Rinsola Babajide: Liverpool Women winger left unsurprised by ‘draining and

Liverpool Women winger Rinsola Babajide has described the abuse she receives online as “draining and tiring” but hopes the recent cross-sport social media boycott can inspire positive change.

The 22-year-old recently shared a screenshot of the racist and sexist abuse she was sent on Instagram in April, just one of a growing number of athletes who have been targeted on social media platforms in recent months.

Despite reaching the conclusion that she is no longer surprised the abuse occurs, Babajide is adamant the perpetrators will not stop her from playing the sport she loves.

Speaking on Sky Sports’ Women’s Football Show, Babajide said: “The recent thing that occurred is just someone being sexist and racist towards me under one of my posts.

“It is draining and tiring but I can’t say I am surprised because it has happened so often.

“As a Black female in the game, I just feel like it is part of playing the sport because it has happened so often. I just need to make sure I stay strong, ignore it and carry on doing what I love.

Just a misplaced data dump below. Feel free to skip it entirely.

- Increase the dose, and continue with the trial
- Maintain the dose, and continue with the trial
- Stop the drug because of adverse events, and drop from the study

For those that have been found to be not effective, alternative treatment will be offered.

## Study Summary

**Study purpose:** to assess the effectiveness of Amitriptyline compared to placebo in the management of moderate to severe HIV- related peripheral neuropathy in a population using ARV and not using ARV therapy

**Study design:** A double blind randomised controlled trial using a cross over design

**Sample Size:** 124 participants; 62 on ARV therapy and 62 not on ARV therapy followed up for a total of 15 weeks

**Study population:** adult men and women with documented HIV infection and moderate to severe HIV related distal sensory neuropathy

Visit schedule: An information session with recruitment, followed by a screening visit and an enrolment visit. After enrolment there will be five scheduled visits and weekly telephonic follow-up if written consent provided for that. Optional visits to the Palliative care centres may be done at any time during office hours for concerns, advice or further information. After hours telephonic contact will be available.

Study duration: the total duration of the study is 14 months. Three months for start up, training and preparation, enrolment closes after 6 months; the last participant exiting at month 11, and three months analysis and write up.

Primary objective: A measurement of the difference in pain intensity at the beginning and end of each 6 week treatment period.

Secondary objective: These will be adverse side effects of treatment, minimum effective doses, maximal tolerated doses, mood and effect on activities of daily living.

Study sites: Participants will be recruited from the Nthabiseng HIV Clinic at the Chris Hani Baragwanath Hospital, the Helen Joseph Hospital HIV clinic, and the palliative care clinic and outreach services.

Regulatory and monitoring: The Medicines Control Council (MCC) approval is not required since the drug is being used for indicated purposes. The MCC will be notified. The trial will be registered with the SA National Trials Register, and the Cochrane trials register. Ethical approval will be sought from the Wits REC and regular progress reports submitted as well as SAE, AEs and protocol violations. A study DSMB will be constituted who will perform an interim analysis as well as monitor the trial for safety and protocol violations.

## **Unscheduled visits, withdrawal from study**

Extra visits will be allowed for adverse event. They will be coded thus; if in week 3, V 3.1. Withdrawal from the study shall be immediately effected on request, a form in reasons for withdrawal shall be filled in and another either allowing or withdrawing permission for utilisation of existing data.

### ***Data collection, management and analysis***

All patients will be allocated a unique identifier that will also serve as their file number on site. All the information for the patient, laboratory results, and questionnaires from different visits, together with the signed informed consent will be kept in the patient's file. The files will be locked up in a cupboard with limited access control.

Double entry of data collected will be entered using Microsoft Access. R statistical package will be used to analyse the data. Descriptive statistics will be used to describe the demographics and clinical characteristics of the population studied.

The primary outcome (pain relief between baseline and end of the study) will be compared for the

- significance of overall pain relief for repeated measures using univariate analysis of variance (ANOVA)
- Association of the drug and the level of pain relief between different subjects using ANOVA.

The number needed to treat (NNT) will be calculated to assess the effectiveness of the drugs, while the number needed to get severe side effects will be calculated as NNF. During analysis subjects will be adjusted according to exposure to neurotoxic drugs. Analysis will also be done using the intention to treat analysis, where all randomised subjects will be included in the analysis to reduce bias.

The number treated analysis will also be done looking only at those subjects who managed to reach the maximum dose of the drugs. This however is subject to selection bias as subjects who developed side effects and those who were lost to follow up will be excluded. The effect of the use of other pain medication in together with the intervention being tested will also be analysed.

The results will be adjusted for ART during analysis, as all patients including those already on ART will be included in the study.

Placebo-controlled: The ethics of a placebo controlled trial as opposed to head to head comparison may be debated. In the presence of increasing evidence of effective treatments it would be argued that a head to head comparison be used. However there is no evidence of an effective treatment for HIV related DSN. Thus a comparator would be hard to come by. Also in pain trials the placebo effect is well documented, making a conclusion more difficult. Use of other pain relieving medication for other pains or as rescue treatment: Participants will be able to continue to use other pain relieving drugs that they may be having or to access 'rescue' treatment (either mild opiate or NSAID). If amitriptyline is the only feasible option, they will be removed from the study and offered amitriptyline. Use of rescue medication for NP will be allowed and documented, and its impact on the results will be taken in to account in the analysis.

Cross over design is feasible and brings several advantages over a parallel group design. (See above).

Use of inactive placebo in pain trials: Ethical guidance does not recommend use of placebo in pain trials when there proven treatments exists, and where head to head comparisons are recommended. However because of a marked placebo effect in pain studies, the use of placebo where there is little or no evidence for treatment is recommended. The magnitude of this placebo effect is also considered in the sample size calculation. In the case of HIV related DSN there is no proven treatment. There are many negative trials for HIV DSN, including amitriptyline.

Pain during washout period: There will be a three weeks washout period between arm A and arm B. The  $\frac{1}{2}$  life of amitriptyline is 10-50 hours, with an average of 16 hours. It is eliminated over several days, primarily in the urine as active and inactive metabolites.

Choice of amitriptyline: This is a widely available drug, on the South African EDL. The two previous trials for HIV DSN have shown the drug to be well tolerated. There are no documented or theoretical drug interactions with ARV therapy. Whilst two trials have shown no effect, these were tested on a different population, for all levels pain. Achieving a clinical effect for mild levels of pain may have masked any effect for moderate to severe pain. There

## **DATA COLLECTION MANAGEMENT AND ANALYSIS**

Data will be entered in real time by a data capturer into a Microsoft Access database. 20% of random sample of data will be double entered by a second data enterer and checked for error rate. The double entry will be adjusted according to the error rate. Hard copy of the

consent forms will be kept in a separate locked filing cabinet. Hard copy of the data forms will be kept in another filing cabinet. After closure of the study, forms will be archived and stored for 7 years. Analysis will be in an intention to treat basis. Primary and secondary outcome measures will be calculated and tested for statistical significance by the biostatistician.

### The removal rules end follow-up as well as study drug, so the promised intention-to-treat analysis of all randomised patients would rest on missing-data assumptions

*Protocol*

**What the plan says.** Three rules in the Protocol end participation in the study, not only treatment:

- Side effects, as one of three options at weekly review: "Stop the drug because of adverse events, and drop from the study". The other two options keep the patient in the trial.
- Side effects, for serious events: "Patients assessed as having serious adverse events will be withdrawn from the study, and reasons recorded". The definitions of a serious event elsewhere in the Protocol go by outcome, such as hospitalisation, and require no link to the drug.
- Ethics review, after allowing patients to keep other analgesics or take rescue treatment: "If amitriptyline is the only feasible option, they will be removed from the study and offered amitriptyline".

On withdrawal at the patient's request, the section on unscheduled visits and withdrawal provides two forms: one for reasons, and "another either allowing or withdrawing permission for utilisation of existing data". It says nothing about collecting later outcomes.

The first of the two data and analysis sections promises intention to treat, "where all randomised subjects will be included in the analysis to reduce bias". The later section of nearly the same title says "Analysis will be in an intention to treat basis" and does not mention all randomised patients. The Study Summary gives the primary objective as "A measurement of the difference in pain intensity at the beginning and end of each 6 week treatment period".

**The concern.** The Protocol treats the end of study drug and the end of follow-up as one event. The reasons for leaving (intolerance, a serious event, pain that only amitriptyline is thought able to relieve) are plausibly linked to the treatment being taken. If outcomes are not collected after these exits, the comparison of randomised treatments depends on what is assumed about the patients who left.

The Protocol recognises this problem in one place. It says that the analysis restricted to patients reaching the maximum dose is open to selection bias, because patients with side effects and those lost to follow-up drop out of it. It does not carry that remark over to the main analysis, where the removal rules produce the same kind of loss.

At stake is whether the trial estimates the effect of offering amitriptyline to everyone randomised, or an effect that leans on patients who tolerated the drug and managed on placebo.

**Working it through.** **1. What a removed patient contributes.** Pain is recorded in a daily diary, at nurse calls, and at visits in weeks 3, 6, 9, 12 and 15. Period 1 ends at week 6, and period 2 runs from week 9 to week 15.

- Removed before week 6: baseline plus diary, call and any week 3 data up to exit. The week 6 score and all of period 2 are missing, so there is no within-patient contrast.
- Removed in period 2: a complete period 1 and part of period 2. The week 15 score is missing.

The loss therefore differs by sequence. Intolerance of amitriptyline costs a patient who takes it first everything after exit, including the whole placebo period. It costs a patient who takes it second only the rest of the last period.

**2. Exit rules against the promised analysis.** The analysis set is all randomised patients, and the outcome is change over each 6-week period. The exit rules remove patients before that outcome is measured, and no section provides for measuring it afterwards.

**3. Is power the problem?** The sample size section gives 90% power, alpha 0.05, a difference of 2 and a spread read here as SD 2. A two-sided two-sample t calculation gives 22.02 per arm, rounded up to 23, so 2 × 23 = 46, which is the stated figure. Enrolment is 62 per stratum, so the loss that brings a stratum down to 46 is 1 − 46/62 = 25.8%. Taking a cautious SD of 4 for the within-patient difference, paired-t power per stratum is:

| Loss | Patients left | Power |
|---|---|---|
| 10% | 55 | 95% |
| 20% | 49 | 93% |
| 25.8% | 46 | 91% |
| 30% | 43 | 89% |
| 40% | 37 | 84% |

“Even my parents and my family members scrolling through, they are disgusted by it.

“It has happened so regularly that no one is actually surprised. They (my family) just want to make sure that it doesn’t affect me.

“We’ve always been told as professional athletes that we should speak out, to try and make a change.

“A lot of us have actually spoken out and social media platforms are still not being accountable.”

Where abuse occurs, Babajide contacts her agent who then gets in touch with the relevant authorities and the social media platforms.

In her case, the offending account was closed but Babajide has questioned how those found to have been abusive can create another account under a new, and often anonymous, profile.

While admitting that the types of change required might be slow in coming following a four-day social media boycott across sports including football, rugby union, cricket and tennis, the need for education remains of vital importance.

She is also hopeful that social media companies can put more stringent measures in place to make it harder to access their platforms.

“The person that sent me those messages made a new account straight after,” Babajide added. “I don’t understand why they are allowed to make another one.

“I am not expecting a miracle to happen right this minute. I know it will take time to educate everyone and let them know that discriminating people is just not right.

“Hopefully social media platforms let us know they don’t support the negative words that people are using on social media and put a stop to it – whether that’s making it harder to verify your account and own an account on social media, or if it’s them deactivating and swiftly removing negative comments they see.”

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